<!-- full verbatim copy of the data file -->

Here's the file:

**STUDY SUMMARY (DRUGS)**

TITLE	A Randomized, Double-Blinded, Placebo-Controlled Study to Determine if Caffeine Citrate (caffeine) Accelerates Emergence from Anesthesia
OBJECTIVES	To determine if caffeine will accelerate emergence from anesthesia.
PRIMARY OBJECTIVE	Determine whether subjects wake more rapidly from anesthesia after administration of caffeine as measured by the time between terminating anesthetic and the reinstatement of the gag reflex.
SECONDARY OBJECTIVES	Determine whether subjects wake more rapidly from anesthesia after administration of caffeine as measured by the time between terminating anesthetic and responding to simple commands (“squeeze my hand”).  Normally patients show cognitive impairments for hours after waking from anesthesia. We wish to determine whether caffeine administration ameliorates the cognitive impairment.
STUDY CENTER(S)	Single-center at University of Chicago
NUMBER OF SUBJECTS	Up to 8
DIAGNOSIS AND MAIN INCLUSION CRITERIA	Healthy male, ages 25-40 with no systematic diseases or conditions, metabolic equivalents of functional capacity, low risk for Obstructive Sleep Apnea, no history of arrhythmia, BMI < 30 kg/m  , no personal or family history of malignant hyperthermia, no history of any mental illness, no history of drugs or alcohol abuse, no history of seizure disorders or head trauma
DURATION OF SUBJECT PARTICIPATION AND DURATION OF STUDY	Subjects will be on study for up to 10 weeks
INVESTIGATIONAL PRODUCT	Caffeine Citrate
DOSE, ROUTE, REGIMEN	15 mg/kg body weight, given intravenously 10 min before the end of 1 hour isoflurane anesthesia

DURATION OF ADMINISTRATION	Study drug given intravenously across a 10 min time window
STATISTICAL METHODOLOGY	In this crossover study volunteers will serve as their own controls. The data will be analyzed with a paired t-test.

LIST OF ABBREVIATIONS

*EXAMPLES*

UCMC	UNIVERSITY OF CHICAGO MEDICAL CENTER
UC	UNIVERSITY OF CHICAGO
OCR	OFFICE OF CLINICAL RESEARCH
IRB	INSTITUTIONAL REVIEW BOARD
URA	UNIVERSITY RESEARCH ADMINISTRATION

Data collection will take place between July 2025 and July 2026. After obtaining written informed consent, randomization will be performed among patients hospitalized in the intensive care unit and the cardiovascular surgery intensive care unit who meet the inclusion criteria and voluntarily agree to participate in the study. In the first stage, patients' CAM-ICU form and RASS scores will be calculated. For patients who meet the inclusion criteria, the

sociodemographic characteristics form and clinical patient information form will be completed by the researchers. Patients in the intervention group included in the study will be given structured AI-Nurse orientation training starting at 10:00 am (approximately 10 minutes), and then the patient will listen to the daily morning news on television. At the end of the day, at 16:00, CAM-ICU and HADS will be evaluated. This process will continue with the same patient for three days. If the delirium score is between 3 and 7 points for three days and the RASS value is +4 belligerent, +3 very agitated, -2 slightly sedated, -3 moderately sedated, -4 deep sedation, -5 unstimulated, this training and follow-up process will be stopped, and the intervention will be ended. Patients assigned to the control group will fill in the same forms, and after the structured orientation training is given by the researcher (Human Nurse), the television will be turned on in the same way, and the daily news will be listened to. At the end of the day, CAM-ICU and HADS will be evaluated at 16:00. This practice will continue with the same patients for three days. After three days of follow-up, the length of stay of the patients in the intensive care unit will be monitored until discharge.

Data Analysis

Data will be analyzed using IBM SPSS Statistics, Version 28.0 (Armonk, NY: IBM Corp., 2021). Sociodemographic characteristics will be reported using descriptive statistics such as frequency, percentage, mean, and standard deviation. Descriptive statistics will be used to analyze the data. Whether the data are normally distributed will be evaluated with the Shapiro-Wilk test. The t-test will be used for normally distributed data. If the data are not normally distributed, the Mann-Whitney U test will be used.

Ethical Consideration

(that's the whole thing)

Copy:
**STUDY SUMMARY (DRUGS)**

TITLE	A Randomized, Double-Blinded, Placebo-Controlled Study to Determine if Caffeine Citrate (caffeine) Accelerates Emergence from Anesthesia
OBJECTIVES	To determine if caffeine will accelerate emergence from anesthesia.
PRIMARY OBJECTIVE	Determine whether subjects wake more rapidly from anesthesia after administration of caffeine as measured by the time between terminating anesthetic and the reinstatement of the gag reflex.
SECONDARY OBJECTIVES	Determine whether subjects wake more rapidly from anesthesia after administration of caffeine as measured by the time between terminating anesthetic and responding to simple commands (“squeeze my hand”).  Normally patients show cognitive impairments for hours after waking from anesthesia. We wish to determine whether caffeine administration ameliorates the cognitive impairment.
STUDY CENTER(S)	Single-center at University of Chicago
NUMBER OF SUBJECTS	Up to 8
DIAGNOSIS AND MAIN INCLUSION CRITERIA	Healthy male, ages 25-40 with no systematic diseases or conditions, metabolic equivalents of functional capacity, low risk for Obstructive Sleep Apnea, no history of arrhythmia, BMI < 30 kg/m  , no personal or family history of malignant hyperthermia, no history of any mental illness, no history of drugs or alcohol abuse, no history of seizure disorders or head trauma
DURATION OF SUBJECT PARTICIPATION AND DURATION OF STUDY	Subjects will be on study for up to 10 weeks
INVESTIGATIONAL PRODUCT	Caffeine Citrate
DOSE, ROUTE, REGIMEN	15 mg/kg body weight, given intravenously 10 min before the end of 1 hour isoflurane anesthesia

DURATION OF ADMINISTRATION	Study drug given intravenously across a 10 min time window
STATISTICAL METHODOLOGY	In this crossover study volunteers will serve as their own controls. The data will be analyzed with a paired t-test.

LIST OF ABBREVIATIONS

*EXAMPLES*

UCMC	UNIVERSITY OF CHICAGO MEDICAL CENTER
UC	UNIVERSITY OF CHICAGO
OCR	OFFICE OF CLINICAL RESEARCH
IRB	INSTITUTIONAL REVIEW BOARD
URA	UNIVERSITY RESEARCH ADMINISTRATION

Data collection will take place between July 2025 and July 2026. After obtaining written informed consent, randomization will be performed among patients hospitalized in the intensive care unit and the cardiovascular surgery intensive care unit who meet the inclusion criteria and voluntarily agree to participate in the study. In the first stage, patients' CAM-ICU form and RASS scores will be calculated. For patients who meet the inclusion criteria, the

sociodemographic characteristics form and clinical patient information form will be completed by the researchers. Patients in the intervention group included in the study will be given structured AI-Nurse orientation training starting at 10:00 am (approximately 10 minutes), and then the patient will listen to the daily morning news on television. At the end of the day, at 16:00, CAM-ICU and HADS will be evaluated. This process will continue with the same patient for three days. If the delirium score is between 3 and 7 points for three days and the RASS value is +4 belligerent, +3 very agitated, -2 slightly sedated, -3 moderately sedated, -4 deep sedation, -5 unstimulated, this training and follow-up process will be stopped, and the intervention will be ended. Patients assigned to the control group will fill in the same forms, and after the structured orientation training is given by the researcher (Human Nurse), the television will be turned on in the same way, and the daily news will be listened to. At the end of the day, CAM-ICU and HADS will be evaluated at 16:00. This practice will continue with the same patients for three days. After three days of follow-up, the length of stay of the patients in the intensive care unit will be monitored until discharge.

Data Analysis

Data will be analyzed using IBM SPSS Statistics, Version 28.0 (Armonk, NY: IBM Corp., 2021). Sociodemographic characteristics will be reported using descriptive statistics such as frequency, percentage, mean, and standard deviation. Descriptive statistics will be used to analyze the data. Whether the data are normally distributed will be evaluated with the Shapiro-Wilk test. The t-test will be used for normally distributed data. If the data are not normally distributed, the Mann-Whitney U test will be used.

Ethical Consideration